Issue 6, May 28, 2010
Helpful Info from NPDN
The National Plant Diagnostic Network (NPDN) is indeed a network of people employed at land grant universities, federal agencies (such as APHIS), and state departments of agriculture, consultants, and other stakeholders. Since 2002 this network has provided diagnosticians and clinics, such as ours at the University of Illinois, with funding for equipment, support personnel, training, and travel to training. It has provided a perfect venue for working with diagnosticians around the globe. I could go on and on about the wonderful opportunities NPDN has provided plant clinics, but it also has plenty to offer consultants, growers, and individuals.
The home site for NPDN is http://www.npdn.org/. Notice that each region can be accessed through bullets on the upper left of the page. Many of the informational items can be found in the specific regions. I personally find the most in the Southern region but, of course, not all applies to Illinois.
On-line crop biosecurity modules are offered free of charge. These modules are excellent for anyone who monitors the health of crops, diagnosticians, or students. The training helps users recognize high risk pests or select agents, establish communication with local and state "go-to" folks, and understand the goals and mission of NPDN. To take this on-line training, register at cbc.at.ufl.edu and click on "Take the On-Line Training Modules."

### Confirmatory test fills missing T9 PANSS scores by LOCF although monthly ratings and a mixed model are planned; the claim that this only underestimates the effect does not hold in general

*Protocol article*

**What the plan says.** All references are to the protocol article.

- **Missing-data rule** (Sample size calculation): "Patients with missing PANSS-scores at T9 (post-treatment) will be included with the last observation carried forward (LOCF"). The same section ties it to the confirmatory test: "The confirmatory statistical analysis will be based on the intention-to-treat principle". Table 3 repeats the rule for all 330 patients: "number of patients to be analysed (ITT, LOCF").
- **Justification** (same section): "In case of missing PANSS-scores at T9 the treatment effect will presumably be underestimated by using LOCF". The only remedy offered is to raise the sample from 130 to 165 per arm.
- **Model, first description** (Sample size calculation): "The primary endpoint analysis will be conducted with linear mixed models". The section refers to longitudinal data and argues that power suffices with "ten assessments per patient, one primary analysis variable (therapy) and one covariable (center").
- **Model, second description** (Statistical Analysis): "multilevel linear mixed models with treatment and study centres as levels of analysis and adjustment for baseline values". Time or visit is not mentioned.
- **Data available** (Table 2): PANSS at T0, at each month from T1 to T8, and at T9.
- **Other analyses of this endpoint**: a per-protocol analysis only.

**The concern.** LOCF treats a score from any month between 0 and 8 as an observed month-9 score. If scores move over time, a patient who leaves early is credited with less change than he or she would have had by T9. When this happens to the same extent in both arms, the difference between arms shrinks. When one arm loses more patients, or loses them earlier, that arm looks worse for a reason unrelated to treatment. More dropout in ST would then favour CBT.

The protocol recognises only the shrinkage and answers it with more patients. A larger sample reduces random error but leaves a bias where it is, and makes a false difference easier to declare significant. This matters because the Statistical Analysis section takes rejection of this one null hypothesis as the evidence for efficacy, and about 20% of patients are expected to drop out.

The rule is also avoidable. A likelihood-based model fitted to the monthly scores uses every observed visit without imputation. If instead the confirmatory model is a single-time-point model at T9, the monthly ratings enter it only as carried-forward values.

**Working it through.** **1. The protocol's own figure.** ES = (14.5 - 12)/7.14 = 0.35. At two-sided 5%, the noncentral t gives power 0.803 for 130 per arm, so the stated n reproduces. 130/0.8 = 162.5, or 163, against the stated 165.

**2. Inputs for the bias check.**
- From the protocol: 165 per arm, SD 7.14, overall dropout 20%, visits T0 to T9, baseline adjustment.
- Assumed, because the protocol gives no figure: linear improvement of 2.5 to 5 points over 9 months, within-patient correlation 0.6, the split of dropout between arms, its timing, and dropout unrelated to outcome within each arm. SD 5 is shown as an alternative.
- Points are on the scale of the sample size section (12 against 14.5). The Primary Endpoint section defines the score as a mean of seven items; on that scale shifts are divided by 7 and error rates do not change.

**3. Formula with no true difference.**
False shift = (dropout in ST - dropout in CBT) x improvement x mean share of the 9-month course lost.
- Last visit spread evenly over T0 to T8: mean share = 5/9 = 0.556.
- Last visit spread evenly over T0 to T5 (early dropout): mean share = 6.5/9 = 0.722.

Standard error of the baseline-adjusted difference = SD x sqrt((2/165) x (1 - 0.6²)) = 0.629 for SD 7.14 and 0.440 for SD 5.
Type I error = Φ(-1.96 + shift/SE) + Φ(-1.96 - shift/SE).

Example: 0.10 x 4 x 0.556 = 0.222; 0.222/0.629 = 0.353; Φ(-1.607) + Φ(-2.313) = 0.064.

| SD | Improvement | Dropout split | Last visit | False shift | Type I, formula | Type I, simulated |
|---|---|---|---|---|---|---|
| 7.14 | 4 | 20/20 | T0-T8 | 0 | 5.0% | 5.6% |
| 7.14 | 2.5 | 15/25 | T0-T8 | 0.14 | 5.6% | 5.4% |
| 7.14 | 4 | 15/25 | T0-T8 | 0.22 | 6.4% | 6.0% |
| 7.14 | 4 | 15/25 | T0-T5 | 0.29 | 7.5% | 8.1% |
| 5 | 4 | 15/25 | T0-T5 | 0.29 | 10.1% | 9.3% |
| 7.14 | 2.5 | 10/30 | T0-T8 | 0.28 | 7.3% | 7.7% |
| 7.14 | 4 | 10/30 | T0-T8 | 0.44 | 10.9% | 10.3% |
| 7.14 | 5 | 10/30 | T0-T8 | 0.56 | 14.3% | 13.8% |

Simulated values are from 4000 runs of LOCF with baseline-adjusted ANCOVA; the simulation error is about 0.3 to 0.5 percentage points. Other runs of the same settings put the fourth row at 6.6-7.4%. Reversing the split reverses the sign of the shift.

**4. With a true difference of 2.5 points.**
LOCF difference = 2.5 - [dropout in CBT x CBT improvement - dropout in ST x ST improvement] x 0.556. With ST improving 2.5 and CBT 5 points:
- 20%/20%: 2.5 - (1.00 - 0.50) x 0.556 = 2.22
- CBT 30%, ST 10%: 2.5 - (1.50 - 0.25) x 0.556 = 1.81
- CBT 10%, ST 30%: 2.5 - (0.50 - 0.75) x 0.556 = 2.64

Geranium and potato/tomato growers seem to have little in common. Unfortunately, they both share the threat of a devastating disease called bacterial wilt, caused by Ralstonia solanacearum race 3 biovar 2. Fortunately the pathogen has not become established in the US. It has made several attempts but has been thwarted by vigilant inspectors. An on-line module is available as part of a USDA-NRI project. Ralstonia solanacearum race 3 biovar 2 e-learning can be accessed as indicated for the biosecurity modules.
At a recent NPDN meeting/training, I learned of Lucid keys. These are keys to help with identification of plants, insects, pathogens, etc. Some can be purchased and some are free. You do not have to follow a set pathway in Lucid keys. In a traditional key you might not be able to proceed on an insect ID if the antennae are missing. Lucid keys let you jump into the key at any point where you have a known character, such as wing placement. It systematically eliminates possibilities. There is an excellent Lucid key available to help with identification of wood boring beetles. It is a collaboration among USDA/APHIS/PPQ-CPHST, California Department of Food and Agriculture, and Montana State University. The key helps users, even non-entomologists, make accurate identifications. Give it a try.--Nancy Pataky